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RE: Pirate problem on FM satellites, minor problem



> The pirate stations randomly heard on FM and SSB satellites
> are usually just people operating simplex FM mobile radios
> in the satellite uplink part of the band.

Had a few of those.  Local hams who are heard on the uplink are contacted
and informed of the problem, upon which time, they usually apologise for
their mistake and and QSY.

> These stations are a combination of legimate licensed
> radio operators and some illegal operators and taxi operations.
> The legal operators are just not following the suggested
> gentleman's agreements and in those cases when they discover
> their error they will usually comply.

Indeed, it's a rare legal station who won't QSO, once the situation has been
explained to them in a reasonable manner.

> The illegal stations are only a minor problem for satellites for the
> following reasons.
> 
> 1.  Satellite uplink usually requires a significant uplink ERP for 
> proper operations (FM and SSB).  The Illegal stations or pirates

Hmm, this is not quite correct for the FM birds.  UO-14 requires 0.25W into
a 5/8 antenna to get a reasonable signal for elevations over 15-20 degrees,
and 2W into the same 5/8 for elevations over 5 degrees.  25W into a typical
base station collinear will hit the bird pretty hard, pracctically down to
the horizon.  

Yes, I have done QRP tests on UO-14, and regularly operate QRP portable.

> are usually a mobile FM transceiver, running 50 watts or less into
> a mobile antenna with a gain of 0 dbd or less (typical ERP 25-20
> watts).  

Which will put a respectable signal into UO-14.

> A satellite station with a directional antenna will easily over power
> the weak pirate mobile signals on most occasions.

Still takes a bit of power.  It's not a case of a "weak pirate station", but
massed stations, many of them quite strong, which basically precludes QRP
operation from about a minute after the first stations get into the
footprint of the bird.

> 2.  Orbit path:
> The orbit path, foot print and speed of the satellite will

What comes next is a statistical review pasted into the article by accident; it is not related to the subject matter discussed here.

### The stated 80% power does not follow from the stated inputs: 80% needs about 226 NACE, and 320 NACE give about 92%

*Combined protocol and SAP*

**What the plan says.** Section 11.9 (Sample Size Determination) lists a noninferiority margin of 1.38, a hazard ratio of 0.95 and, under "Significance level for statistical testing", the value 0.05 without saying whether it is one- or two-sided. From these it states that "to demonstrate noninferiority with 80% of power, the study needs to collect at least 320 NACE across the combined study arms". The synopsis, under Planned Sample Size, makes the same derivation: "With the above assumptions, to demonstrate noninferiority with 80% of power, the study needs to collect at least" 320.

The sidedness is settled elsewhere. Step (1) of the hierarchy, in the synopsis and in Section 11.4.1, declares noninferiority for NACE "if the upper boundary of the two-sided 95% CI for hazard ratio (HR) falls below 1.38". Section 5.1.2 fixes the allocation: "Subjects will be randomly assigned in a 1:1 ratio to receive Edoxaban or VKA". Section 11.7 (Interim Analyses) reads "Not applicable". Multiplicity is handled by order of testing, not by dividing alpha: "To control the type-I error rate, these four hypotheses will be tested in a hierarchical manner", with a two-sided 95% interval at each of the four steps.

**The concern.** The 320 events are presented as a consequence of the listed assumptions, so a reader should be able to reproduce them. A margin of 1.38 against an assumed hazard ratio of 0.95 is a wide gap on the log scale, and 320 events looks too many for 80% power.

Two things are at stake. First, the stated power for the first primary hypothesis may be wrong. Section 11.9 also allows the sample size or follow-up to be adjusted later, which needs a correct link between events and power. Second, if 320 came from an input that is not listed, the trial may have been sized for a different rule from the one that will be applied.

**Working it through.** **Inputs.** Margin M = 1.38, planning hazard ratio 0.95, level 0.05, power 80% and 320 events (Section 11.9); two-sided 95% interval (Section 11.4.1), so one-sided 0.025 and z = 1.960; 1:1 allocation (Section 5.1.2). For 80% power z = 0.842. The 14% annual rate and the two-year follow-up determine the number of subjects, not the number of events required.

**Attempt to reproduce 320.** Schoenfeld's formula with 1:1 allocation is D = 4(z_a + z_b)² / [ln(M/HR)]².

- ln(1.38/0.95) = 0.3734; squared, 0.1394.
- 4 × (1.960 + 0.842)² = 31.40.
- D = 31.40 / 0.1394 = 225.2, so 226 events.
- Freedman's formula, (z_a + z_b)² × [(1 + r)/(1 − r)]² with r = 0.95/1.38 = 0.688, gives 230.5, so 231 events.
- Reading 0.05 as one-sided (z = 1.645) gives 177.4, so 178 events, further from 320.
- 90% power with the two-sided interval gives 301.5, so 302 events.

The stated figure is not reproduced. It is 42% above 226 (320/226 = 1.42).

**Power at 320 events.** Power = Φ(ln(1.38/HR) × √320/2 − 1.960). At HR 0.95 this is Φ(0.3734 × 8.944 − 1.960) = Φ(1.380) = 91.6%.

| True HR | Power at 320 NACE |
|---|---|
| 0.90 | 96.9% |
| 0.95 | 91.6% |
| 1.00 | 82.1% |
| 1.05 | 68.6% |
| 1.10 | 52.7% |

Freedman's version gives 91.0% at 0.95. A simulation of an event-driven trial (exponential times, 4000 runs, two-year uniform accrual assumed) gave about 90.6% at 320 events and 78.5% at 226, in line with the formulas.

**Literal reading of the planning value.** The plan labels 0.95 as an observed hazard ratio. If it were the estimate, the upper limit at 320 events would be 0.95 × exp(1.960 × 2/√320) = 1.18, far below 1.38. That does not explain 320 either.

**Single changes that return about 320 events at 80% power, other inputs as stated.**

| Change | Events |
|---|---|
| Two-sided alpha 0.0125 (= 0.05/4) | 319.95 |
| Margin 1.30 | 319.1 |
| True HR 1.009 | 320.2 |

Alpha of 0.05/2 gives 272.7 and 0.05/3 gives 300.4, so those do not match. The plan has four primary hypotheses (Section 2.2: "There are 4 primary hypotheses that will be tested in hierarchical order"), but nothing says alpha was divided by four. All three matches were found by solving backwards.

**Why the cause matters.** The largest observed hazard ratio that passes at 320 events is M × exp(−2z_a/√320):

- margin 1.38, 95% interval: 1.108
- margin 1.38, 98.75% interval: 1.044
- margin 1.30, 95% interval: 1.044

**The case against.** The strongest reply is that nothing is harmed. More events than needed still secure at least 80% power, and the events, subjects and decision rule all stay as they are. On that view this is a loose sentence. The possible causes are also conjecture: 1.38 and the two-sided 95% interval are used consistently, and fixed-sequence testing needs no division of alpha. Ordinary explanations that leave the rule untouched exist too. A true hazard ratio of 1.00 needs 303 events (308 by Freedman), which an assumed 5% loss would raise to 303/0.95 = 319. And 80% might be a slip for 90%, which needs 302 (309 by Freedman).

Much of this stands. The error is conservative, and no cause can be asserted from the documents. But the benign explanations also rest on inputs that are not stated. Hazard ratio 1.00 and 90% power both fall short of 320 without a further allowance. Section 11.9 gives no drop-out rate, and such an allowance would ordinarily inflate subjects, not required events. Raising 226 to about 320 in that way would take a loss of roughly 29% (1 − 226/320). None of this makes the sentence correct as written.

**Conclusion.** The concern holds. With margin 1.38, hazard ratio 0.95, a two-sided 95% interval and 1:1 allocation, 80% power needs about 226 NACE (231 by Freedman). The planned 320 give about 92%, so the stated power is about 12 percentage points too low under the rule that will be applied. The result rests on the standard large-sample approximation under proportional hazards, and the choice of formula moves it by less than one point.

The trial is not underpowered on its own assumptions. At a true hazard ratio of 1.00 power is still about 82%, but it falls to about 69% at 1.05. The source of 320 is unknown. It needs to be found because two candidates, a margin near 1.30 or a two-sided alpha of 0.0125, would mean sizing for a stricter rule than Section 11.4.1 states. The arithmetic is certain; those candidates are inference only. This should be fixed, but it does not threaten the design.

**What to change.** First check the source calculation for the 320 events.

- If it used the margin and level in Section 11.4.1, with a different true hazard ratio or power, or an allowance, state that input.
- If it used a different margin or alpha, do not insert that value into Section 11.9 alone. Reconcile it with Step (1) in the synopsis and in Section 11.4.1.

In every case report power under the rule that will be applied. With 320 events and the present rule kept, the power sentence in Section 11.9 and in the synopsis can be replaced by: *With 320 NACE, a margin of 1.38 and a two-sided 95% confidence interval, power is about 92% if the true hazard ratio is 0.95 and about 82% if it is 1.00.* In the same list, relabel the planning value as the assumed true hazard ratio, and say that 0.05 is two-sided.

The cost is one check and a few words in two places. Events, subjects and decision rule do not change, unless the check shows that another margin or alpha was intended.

> usually take
> the satellite quickly
> into and out of the pirate area quickly.  If u do hear a 
> pirate station,
> his
> mobile radio will quickly fade in a minute or two.  If you 

Again, not with massed pirate stations.  Passes over Western Australia are
typically affected for over 5 minutes, when seen from Melbourne.  For
ascending passes, it is the last 5+ minutes that's affected, for descending
passes, the first 5+ mins. 

> have a AZ/EL
> gain
> antenna system, again your signal should usually over power the random
> pirate stations.

And a truckload of power...

> How can you compensate for pirate QRM.
> Simple, install the biggest az/el antennas system you can afford.
> And have plenty of reserve capacity for the satellites you plan on
> using.
> As always, only use the minimum power required for the desired
> communications
> and follow the suggested ERP uplink ratings for that specific 
> satellite.

If you want to forget QRP portable operation, or keep satellites to those
who can put up huge antenna arrays (that would upset the landlady just a
tad! :)  She's been pretty good, but there are limits ;) ).

Any other VKs, or people to the north want to comment on the situation in
this area?

My main point.  It's a significant problem because communications are
completely disrupted everytime the bird passes to the north-west of
Australia, not merely a minor annoyance that can be dealt with by a little
bit of antenna gain.
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